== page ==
That’s what Quilt Sandwich day looks like at my house. A crime scene. I reserve an entire day to do it, and sometimes, I run from the room screaming! Occasionaly blood is spilled. If doctors wanted to get a true stress test measurement, they would have you make a quilt sandwich.
All the cute videos on YouTube will never accurately depict what really happens when assembling a quilt sandwich.
This is not the biggest quilt I have done, but it is 75″ by 75″ and I have 12′ square of heavy plastic that I lay down to protect . . . um, what am I protecting? The floor from the quilt? Or the quilt from the floor. I don’t know, but it seems like the right thing to do. Oh yeah, I spray baste, which some say is a crime by itself, . . . and I pin. If I gotta wrestle this thing through the throat of a domestic machine, I need all the help I can get.
Starting with Hubby getting out of the house. As soon as I roll the rug up over the bed, and lay down the plastic in the only remaining space, which happens to be in front of the door, he will have to come in. Like magic, or a cat when you get up from your chair. Except, the cat knows something life changing is going to happen when I lay that plastic down, and she is smart enough to disappear for the day.
So, here I will show you the horrors from within . . .
Here I have laid down the back, pretty side down, smoothed it flat, then the batting, smoothed it flat, took a break, then laid down the top, and smoothed it flat. Seems inoccent enough, but something may be lurking under the layers, like wrinkles!
Then I get out my giant stick [cardboard tube], and pin the edge to it, keeping the pins at a flat angle, because this will be tightly wrapped . . . . unlike myself.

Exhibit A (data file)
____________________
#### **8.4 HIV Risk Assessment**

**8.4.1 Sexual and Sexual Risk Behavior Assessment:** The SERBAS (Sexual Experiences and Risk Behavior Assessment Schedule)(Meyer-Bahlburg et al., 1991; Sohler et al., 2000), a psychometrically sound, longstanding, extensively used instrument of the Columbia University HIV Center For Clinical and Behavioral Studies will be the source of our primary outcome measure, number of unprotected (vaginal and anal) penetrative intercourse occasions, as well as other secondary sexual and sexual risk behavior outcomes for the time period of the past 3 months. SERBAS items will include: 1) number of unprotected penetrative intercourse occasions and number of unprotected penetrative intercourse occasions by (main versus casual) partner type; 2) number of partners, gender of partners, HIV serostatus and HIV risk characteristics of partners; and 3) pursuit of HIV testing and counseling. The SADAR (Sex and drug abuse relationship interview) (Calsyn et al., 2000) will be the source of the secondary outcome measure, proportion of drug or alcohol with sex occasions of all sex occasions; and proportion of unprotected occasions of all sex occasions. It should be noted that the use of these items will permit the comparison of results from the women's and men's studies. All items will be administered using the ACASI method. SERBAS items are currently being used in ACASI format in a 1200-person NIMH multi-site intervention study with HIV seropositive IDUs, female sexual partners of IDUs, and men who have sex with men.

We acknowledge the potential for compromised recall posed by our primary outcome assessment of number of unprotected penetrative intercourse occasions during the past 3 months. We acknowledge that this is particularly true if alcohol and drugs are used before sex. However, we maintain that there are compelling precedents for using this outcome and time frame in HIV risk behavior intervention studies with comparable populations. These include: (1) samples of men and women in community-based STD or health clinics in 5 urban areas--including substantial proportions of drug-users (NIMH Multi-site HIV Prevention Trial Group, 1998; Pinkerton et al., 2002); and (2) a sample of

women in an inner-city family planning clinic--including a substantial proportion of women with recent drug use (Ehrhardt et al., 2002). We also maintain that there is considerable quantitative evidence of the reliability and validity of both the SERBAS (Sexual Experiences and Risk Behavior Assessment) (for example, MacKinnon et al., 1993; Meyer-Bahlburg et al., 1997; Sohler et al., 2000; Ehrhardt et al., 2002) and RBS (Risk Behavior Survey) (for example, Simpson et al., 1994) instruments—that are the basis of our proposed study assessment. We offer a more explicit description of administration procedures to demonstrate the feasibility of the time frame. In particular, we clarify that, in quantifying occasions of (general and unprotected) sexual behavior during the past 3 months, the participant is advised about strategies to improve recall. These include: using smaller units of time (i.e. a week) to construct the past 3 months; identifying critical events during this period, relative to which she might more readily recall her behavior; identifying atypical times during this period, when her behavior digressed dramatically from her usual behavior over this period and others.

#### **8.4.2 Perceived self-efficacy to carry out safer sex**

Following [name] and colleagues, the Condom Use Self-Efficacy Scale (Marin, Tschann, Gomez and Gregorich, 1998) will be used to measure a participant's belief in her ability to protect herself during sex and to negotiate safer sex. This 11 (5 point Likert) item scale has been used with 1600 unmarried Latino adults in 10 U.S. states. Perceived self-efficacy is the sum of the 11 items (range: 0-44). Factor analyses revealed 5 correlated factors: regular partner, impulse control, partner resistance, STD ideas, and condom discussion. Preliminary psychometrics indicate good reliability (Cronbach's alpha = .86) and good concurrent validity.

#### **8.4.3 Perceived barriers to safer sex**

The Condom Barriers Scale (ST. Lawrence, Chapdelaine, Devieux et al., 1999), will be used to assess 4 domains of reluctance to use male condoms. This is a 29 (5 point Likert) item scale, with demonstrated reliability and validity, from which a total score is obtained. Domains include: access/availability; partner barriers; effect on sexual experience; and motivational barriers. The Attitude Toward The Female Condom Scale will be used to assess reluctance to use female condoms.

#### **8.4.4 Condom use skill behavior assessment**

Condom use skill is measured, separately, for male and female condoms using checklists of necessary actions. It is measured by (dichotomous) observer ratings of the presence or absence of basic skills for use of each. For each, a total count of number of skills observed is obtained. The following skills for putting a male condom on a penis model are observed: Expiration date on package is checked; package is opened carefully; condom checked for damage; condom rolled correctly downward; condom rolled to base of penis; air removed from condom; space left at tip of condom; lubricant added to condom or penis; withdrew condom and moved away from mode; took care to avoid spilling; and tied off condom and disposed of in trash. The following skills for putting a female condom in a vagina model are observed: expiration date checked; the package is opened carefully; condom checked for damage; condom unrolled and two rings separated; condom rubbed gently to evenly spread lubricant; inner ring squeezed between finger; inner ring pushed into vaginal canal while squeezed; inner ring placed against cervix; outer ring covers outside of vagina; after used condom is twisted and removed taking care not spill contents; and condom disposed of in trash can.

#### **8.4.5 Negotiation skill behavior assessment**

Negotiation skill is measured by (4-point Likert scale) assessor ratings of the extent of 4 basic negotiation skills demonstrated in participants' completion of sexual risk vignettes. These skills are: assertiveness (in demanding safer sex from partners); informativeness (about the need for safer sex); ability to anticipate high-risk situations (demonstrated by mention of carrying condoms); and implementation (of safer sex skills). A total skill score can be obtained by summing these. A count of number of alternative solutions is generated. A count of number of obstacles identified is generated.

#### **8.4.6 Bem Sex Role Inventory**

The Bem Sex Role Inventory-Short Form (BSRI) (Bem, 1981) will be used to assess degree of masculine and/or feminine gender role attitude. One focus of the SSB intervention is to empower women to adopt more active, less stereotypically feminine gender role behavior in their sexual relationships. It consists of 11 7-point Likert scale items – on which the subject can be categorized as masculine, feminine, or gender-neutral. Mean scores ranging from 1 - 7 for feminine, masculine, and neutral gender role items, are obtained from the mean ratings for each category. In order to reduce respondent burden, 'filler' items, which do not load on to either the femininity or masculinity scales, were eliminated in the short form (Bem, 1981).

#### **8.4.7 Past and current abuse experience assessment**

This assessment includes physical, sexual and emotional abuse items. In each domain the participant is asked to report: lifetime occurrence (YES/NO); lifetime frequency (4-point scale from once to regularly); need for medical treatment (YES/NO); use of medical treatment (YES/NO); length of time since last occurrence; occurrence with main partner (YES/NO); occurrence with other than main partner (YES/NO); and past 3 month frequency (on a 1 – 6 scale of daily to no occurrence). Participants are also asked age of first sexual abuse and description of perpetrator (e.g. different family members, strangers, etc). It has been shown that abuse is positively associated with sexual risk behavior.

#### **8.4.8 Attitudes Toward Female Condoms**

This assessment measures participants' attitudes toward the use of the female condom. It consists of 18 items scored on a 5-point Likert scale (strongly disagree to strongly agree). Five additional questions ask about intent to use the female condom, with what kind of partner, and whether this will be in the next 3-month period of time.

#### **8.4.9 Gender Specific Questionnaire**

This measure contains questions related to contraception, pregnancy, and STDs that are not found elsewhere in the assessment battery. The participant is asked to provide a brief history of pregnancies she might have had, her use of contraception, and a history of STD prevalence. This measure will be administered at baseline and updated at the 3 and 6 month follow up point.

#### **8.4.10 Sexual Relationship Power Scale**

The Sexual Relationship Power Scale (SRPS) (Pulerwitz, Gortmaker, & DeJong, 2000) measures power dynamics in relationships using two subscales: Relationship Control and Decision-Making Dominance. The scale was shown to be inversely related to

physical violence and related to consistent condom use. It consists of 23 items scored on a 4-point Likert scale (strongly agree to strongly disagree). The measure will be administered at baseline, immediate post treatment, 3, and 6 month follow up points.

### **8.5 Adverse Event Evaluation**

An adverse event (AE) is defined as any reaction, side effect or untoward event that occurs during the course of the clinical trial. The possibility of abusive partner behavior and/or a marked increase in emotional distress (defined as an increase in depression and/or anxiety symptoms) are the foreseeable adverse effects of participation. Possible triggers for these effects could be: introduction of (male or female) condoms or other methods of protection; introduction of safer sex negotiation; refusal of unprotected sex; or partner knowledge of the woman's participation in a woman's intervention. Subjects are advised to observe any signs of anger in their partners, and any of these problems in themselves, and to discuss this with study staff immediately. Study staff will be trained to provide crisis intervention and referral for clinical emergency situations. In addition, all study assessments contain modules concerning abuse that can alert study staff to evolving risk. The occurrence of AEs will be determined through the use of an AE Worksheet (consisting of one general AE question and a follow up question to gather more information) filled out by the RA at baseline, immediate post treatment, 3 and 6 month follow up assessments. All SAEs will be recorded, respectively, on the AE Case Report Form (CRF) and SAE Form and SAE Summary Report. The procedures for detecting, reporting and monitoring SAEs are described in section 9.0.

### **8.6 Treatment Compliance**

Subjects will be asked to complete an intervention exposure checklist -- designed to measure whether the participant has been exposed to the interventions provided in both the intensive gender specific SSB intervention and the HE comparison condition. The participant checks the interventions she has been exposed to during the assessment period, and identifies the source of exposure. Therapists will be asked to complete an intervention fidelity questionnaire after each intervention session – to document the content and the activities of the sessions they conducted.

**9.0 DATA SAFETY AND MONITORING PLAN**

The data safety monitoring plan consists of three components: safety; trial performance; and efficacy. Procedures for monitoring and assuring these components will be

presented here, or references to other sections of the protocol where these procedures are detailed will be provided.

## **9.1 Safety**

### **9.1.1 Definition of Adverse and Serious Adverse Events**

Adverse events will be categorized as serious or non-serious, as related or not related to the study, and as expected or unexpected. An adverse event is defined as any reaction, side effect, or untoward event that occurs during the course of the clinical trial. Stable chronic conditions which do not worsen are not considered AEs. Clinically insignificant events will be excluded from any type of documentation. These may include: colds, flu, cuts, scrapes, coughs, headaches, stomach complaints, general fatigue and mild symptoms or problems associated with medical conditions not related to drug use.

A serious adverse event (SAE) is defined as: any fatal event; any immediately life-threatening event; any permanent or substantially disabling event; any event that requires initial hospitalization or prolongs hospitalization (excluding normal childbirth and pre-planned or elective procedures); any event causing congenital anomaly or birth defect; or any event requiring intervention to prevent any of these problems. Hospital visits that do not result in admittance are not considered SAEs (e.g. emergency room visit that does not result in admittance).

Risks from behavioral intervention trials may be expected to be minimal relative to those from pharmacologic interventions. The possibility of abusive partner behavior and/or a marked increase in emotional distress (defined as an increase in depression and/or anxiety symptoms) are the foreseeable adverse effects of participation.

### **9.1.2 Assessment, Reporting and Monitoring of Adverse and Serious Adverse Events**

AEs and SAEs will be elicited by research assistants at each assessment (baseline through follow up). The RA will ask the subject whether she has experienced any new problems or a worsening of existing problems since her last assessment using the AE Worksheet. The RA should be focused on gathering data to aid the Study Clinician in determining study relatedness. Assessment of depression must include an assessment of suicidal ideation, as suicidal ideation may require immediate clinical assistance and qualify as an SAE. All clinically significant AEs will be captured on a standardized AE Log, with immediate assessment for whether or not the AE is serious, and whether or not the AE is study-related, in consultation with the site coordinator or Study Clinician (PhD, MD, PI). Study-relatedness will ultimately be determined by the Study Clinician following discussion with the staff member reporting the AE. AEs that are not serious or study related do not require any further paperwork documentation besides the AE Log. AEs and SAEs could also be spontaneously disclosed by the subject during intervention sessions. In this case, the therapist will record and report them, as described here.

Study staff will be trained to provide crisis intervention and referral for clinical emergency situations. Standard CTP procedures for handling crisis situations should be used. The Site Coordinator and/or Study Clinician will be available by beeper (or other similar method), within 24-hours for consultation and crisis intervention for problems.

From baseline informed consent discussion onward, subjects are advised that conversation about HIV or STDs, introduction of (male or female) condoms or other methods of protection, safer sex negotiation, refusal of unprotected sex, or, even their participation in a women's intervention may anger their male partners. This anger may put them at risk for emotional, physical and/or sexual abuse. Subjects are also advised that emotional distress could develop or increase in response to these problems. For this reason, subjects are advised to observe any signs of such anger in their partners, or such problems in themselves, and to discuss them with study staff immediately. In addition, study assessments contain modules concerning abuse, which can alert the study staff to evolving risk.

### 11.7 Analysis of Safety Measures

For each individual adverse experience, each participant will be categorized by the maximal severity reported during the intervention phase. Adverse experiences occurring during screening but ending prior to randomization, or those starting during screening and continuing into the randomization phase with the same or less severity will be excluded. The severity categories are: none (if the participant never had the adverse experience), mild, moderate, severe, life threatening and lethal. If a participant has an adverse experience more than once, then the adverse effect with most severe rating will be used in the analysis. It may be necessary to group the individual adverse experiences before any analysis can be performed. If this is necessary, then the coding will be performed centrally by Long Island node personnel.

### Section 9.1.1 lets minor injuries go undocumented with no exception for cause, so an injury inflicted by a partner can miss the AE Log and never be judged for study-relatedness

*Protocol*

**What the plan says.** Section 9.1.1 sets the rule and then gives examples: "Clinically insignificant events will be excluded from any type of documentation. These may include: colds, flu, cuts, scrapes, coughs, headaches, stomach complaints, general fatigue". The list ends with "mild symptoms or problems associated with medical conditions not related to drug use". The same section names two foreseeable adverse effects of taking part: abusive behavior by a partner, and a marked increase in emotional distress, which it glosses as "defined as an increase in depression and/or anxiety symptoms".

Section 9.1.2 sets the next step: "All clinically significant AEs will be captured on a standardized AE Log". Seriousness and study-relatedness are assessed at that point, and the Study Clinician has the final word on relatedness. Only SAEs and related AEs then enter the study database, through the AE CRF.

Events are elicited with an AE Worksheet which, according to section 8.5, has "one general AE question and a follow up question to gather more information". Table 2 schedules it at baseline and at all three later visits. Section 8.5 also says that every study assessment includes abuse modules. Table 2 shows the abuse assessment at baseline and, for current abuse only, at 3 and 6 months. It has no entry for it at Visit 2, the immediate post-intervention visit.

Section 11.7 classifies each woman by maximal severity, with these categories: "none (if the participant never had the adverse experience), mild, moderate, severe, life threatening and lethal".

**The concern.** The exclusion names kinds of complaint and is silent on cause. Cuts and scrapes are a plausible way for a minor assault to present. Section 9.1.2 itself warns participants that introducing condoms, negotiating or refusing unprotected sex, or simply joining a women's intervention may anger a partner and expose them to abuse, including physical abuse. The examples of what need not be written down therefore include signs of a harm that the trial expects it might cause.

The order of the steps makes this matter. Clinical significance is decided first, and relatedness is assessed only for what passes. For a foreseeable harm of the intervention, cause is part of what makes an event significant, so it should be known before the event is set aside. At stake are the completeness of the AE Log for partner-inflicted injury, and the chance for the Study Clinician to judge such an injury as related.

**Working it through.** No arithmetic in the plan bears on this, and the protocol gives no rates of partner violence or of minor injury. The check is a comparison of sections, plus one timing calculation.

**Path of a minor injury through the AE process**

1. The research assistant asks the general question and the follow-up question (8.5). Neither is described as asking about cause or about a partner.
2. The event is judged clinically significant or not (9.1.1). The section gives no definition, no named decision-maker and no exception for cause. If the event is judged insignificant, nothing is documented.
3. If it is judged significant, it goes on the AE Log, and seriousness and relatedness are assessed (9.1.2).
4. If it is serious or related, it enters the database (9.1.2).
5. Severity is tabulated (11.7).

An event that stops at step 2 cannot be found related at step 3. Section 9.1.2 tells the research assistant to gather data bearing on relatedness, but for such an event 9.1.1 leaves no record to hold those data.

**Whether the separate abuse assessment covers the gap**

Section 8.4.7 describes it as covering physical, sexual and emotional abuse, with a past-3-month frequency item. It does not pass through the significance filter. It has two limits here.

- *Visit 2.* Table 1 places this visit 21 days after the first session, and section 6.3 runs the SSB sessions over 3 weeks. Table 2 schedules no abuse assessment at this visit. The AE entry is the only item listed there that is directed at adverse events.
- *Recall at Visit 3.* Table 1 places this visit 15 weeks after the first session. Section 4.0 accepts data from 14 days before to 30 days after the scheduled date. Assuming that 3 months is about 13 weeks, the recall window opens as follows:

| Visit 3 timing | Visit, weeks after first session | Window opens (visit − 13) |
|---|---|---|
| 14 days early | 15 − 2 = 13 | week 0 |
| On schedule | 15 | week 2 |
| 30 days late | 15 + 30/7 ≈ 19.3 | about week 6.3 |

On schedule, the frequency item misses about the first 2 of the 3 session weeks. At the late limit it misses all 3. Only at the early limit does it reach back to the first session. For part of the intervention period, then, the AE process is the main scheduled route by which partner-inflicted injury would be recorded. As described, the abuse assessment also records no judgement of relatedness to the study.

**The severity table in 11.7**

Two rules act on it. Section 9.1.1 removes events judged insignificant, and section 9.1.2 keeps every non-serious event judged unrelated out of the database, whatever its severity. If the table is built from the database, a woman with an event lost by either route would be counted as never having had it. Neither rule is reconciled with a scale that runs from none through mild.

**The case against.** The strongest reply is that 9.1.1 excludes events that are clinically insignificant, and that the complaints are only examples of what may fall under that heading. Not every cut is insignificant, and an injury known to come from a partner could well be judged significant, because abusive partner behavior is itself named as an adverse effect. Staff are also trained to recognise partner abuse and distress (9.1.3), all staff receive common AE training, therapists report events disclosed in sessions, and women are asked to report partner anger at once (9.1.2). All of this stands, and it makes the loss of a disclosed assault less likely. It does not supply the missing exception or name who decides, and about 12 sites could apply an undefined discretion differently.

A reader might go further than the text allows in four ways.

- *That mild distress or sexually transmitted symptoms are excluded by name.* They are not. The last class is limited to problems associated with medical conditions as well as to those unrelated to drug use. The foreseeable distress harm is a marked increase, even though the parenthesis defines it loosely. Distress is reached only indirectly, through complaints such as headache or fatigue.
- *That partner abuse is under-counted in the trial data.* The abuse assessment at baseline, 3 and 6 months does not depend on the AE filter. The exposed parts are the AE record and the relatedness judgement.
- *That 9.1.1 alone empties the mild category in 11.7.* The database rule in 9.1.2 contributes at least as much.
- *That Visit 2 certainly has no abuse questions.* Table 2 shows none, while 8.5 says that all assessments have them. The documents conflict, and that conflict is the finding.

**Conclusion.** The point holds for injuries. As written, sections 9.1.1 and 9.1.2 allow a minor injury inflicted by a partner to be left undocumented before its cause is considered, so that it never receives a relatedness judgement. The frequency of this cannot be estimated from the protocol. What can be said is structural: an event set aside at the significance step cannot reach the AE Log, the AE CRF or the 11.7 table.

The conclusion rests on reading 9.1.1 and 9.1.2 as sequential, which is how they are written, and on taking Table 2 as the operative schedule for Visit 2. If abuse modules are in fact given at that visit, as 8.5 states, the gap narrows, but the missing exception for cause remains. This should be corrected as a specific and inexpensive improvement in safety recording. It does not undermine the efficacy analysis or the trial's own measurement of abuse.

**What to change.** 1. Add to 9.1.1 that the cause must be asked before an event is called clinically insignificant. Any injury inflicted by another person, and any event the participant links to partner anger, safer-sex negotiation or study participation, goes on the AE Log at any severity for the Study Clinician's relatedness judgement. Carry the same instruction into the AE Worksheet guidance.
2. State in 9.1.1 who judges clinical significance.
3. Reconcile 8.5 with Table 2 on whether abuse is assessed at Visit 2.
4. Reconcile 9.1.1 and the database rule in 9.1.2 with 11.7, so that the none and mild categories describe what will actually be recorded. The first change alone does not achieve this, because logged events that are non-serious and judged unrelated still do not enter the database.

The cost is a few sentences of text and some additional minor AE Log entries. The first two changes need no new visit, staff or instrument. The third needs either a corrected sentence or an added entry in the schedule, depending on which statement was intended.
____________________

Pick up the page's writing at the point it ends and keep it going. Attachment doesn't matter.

Now, I roll, keeping both sides straight and even, keeping the fabric ahead of the roll smooth before I get to it, so it can’t get away from me, and put a wrinkle in my plans.
When that is done, I carefully lift the roll, and repeat with the batting.
This is where I sometimes find a wrinkle hiding, and wipe beads of sweat, like someone who has narrowly escaped a tragic accident.
After a coffee break to get the taste of copper out of my mouth, I place the roll at the top, unroll about 18″ or so, then pull it back to spray the fabric, while commanding it to “Stay put” and smacking it down flat. They say use the spray sparingly, but they aren’t paying for it. I am, so . . .
Once the first 18″ are stuck down, I kneel on the batting behind the roll, and then spray, unroll, stroking every inch of it heavily, unroll, spray, repeat. Next is the top.
Position, spray, unroll, more petting, unroll, spray, repeat.
Then I pin in spots where I think I will not be sewing. Of course if I was thinking, I probably wouldn’t be doing this. Yes, I would. I’m stubborn that way.
About 1000 pins, and a couple of band aids later, I roll it acording to how I will sew, . . . I mean stuff . . . it through the throat of the beast. I am a ditch stitcher, so I will be sewing this in agony, I mean diagonally, because the blocks are all on point. Of course they are. Who do I think I am? Doing a quilt on point. As if!
The corners do not have seems, so I mark them before I carry the body out to the sewing machine. It’s disappearing ink, so if I need a break, I have to take it before I make my mark! Yep, bathroom visit, several bobbins filled, more coffee, stitch settings correct after the bobbins, another bathroom break . . . . Out of my way, I’m going in!
The next few scenes are just too horrific to show, . . . my hands hurt, my legs are cramping, neck is stuck in an unnatural position, and I can’t see straight anymore, but I won!